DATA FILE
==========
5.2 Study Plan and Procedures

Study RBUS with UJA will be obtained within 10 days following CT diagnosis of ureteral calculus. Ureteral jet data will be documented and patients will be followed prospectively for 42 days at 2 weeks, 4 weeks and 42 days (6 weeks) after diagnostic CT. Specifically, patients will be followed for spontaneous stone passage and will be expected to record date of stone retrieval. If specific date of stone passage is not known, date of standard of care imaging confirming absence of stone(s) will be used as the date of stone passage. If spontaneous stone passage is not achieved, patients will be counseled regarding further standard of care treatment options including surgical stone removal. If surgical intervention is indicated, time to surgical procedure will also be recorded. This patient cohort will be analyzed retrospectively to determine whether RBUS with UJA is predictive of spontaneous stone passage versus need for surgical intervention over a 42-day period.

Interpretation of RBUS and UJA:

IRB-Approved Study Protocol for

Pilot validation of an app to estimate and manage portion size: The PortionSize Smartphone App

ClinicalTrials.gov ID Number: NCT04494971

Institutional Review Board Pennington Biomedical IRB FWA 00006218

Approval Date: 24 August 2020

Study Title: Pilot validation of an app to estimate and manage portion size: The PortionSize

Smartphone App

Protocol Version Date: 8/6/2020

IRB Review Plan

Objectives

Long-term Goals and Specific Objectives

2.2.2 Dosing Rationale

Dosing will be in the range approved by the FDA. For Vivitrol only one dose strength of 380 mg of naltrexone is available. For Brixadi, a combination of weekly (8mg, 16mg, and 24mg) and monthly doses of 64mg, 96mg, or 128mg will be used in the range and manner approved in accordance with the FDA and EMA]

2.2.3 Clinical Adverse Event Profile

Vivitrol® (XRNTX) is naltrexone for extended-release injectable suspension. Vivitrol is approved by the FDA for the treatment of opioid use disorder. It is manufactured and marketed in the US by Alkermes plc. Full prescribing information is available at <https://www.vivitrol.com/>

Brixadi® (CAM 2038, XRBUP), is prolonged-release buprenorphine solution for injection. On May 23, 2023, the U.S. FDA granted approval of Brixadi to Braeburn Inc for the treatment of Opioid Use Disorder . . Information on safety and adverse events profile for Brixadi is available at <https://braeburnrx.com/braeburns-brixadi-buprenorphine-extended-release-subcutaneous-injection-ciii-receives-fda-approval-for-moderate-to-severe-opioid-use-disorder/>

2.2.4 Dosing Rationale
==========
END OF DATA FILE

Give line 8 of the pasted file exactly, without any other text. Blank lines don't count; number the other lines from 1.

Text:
Approval Date: 24 August 2020